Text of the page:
This past summer I decided to go not on 1 but 2 study abroad trips. My first was to Australia and New Zealand as part of UGA’s Discover Abroad program for the Maymester and the other was to Costa Rica in June. Having the opportunity to travel and visit new countries with different lifestyles is something I deeply value. Being able to personally connect with a variety of people any place you go is a key skill to have out in the working industry (networking), being able to effectively communicate, share ideas, and making friends. Within the natural resources field working with animals, it’s not just about the animals; it’s also about the people you meet and collaborate with. During my time in all three countries I visited, I met so many passionate individuals who wanted the best for their conservation efforts. Either working with Kiwis from New Zealand, sea turtles in Australia, or monkeys in Costa Rica, all had to make a joint effort in raising awareness for the species by drawing more audiences’ attention in as to why people should care and working with a handful of other animal activists to reinforce the ecological importance that animal provides.
I deeply loved and left some pieces of me back in Australia and New Zealand for when I visit next time. But on to my next adventure, Pura Vida! Once finally getting back to the US, I just had 6 days in between before I was off again. At least Costa Rica was only a 3hr flight (compared to my 15hr flight Down Under), that’s easy-peasy. Our first stop was Santa Ana, just on the outskirts of San Jose, where our first week we volunteered and did some basic veterinary practices on the rescued animals of the Refugio Animal de Costa Rica. Having the chance to interact with every animal taxonomic group was in incredible experience. We anesthetized, gave physical examinations, drew blood, and monitored respiratory rate and temperature of a sloth, parrot, parakeet, margay, turtles, snakes, kinkajou, crocodile, iguana, spectacled owl, capuchin monkey, and more just to name a few. Every day, we walked up a giant hill from our hotel to the Refugio while we were in Santa Ana, getting that morning cardio in and stayed at the refuge until about 4 or 5 o’clock in the afternoon. After Santa Ana, we went to Quepos on the Pacific side of the country where we took a tour of the Manuel Antonio National Park presenting on different animal species and their ecological role and going on night hikes to spot as many native wildlife as we could. Being in the tropics and seeing so much biodiversity, at the end of the trip we also had a plant practical, conduct a research project, and a final for all the veterinary practices we did as well as discussing Costa Rica’s conservation and ecotourism issues.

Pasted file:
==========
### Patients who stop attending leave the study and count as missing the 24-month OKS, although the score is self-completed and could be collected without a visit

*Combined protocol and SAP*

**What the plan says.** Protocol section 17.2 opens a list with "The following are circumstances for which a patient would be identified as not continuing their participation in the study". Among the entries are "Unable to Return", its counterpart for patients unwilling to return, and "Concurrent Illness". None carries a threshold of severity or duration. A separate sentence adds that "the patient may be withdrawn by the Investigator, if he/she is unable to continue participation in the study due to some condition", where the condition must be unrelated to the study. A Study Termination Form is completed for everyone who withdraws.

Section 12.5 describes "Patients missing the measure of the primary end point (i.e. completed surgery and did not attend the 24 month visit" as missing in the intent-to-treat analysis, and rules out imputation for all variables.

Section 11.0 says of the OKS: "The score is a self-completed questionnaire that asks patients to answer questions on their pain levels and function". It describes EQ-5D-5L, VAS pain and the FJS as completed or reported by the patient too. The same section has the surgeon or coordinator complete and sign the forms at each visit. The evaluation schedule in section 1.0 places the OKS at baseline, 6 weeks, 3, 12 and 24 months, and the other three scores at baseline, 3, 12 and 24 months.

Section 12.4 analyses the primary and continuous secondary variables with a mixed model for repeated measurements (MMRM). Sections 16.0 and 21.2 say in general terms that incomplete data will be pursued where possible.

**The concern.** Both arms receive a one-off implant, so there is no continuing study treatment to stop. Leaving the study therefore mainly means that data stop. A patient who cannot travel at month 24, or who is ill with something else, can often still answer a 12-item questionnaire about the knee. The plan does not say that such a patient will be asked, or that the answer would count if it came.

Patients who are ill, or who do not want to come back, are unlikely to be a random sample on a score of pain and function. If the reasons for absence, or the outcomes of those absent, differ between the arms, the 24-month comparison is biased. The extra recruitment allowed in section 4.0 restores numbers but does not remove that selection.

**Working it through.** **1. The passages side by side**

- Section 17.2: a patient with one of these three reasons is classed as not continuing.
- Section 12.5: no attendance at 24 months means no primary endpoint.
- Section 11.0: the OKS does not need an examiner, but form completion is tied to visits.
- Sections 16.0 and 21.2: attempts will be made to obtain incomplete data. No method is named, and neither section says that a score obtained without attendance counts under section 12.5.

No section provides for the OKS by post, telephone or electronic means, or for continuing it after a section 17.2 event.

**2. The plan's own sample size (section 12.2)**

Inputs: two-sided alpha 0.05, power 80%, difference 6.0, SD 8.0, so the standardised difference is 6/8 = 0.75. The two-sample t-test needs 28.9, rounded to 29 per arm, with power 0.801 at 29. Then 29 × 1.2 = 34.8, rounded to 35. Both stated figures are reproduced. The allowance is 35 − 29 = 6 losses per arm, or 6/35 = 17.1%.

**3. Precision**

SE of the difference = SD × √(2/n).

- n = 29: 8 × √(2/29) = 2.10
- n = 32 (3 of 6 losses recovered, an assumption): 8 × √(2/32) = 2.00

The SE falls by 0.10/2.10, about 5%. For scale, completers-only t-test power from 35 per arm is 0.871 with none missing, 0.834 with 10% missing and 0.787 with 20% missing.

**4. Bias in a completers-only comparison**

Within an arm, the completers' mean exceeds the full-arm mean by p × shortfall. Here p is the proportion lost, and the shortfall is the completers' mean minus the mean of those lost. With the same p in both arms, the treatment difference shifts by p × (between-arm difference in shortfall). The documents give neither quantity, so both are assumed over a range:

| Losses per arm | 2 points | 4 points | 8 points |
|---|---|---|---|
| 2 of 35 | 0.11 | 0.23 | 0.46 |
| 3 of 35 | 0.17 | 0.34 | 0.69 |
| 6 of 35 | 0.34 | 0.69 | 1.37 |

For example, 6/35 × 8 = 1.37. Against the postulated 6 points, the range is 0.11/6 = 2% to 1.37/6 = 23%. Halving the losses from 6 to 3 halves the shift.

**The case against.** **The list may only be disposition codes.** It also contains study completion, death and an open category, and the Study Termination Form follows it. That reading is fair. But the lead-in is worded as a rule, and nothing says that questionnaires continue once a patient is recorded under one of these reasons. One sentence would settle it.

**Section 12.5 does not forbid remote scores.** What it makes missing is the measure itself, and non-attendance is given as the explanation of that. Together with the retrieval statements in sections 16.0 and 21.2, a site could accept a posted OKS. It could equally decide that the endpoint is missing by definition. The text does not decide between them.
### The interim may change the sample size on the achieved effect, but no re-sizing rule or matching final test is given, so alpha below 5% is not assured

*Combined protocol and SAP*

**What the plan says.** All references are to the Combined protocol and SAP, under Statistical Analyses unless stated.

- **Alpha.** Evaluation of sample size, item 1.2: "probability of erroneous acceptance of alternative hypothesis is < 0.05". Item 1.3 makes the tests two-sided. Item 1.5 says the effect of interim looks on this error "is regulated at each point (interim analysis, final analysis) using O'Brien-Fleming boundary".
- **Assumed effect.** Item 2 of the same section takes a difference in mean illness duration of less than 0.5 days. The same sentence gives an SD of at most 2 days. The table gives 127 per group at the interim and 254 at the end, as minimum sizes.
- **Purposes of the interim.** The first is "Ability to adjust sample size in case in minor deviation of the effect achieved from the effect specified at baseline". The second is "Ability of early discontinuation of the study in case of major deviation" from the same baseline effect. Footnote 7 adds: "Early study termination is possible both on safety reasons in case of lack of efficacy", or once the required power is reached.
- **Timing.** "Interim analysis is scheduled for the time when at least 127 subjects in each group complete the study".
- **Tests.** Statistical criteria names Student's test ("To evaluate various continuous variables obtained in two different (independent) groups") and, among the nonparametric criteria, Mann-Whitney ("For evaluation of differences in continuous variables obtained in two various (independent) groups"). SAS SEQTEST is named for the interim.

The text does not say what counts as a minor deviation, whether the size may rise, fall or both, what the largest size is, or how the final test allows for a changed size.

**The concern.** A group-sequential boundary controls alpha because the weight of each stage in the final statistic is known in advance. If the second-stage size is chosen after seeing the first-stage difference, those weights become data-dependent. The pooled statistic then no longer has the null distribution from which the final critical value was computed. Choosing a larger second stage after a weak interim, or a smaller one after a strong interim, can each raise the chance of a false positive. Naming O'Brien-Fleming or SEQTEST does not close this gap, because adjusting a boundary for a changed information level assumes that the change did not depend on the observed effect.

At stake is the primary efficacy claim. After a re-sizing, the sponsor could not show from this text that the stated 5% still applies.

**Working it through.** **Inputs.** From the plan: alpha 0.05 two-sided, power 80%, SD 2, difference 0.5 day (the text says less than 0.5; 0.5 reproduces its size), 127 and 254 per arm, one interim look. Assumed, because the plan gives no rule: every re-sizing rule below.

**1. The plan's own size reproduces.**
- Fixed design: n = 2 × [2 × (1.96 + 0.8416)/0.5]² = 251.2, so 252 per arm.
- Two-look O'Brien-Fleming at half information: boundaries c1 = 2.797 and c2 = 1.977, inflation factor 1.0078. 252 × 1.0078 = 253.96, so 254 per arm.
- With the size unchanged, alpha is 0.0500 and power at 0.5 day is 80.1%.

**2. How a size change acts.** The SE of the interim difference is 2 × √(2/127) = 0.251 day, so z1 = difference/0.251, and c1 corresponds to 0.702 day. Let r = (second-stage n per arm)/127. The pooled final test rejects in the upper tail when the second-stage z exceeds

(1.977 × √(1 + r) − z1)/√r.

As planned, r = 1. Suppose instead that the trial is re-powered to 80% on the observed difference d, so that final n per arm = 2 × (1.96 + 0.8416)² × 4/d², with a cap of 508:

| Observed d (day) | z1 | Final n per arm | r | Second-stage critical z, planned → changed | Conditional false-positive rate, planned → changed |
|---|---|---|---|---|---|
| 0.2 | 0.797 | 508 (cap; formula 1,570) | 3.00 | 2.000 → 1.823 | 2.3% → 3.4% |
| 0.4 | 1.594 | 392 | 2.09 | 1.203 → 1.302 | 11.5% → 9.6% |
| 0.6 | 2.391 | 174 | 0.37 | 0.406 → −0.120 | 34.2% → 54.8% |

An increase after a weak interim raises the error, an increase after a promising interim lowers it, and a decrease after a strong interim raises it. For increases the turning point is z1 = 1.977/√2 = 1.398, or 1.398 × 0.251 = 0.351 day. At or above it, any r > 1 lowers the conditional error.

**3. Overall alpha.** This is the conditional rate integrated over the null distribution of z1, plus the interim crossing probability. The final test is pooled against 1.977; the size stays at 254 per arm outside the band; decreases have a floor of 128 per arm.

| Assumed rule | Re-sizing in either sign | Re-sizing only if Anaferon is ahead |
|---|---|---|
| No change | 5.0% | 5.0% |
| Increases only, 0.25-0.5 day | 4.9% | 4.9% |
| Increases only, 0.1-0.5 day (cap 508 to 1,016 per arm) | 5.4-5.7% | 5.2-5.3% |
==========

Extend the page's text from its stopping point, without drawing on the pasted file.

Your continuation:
Next, after Quepos we went to Tirimbina Ecological Reserve where it’s primary use is for research, education, and conservation and preservation of the rainforest. Here we split into smaller groups for our own research projects. My research project I worked with 2 other amazing colleagues of mine where we tried to find the relationship between leech load and parasitemia of fresh-water turtles. This project was undoubtedly, the most labor intensive, a-day-in-the-life of a research, kind of research I have ever done. I had to get used to sweating through my clothes every day, walking, trampling, and macheting through thickets of vegetation, wading in the mud and murky waters, applying both layers of bug spray and sunscreen, watching where I put my hand (so many leaf cutter ants and bullet ants). Additionally, not to mention my team and I (Turtle Team) had to hand-make all our turtle traps using only chicken wire and zip-ties. We then set them out in the middle of the rainforest, going back out 2-3x per day to check all the traps, and bringing the turtles back to our research room to perform a physical evaluation, get all the leeches off and count from every turtle caught, draw blood from, perform blood tests, and then had to release them from the same location we caught them from. It was such a cool, life-impacting project, as a senior in my final year, I am trying to see what I can do with all the data we have to potentially publish it.
Finally after Tirimbina, our last stop was Monteverde where the UGA Costa Rica campus once was (now replaced, sadness). Here we finished our projects, went to coffee plantations learning about the sustainability of coffee, more hikes through the rainforest and going to the Children’s Eternal Rainforest where we spent the weekend in a hostel and hiked down and back up a huge mud and gravel road. Along the way, interacting with the locals and having them share their culture with us is something I’ll always treasure. Their “Pura Vida” state-of-mind is truly an expression they use not just on their tourist souvenirs, but also a standard phrase when communicating. I learned that Pura Vida (remember to roll your “r’s” to get the authenticity) has 3 meanings: 1) used as a greeting, 2) is just a general expression to say, and 3) a peaceful, or pure, life.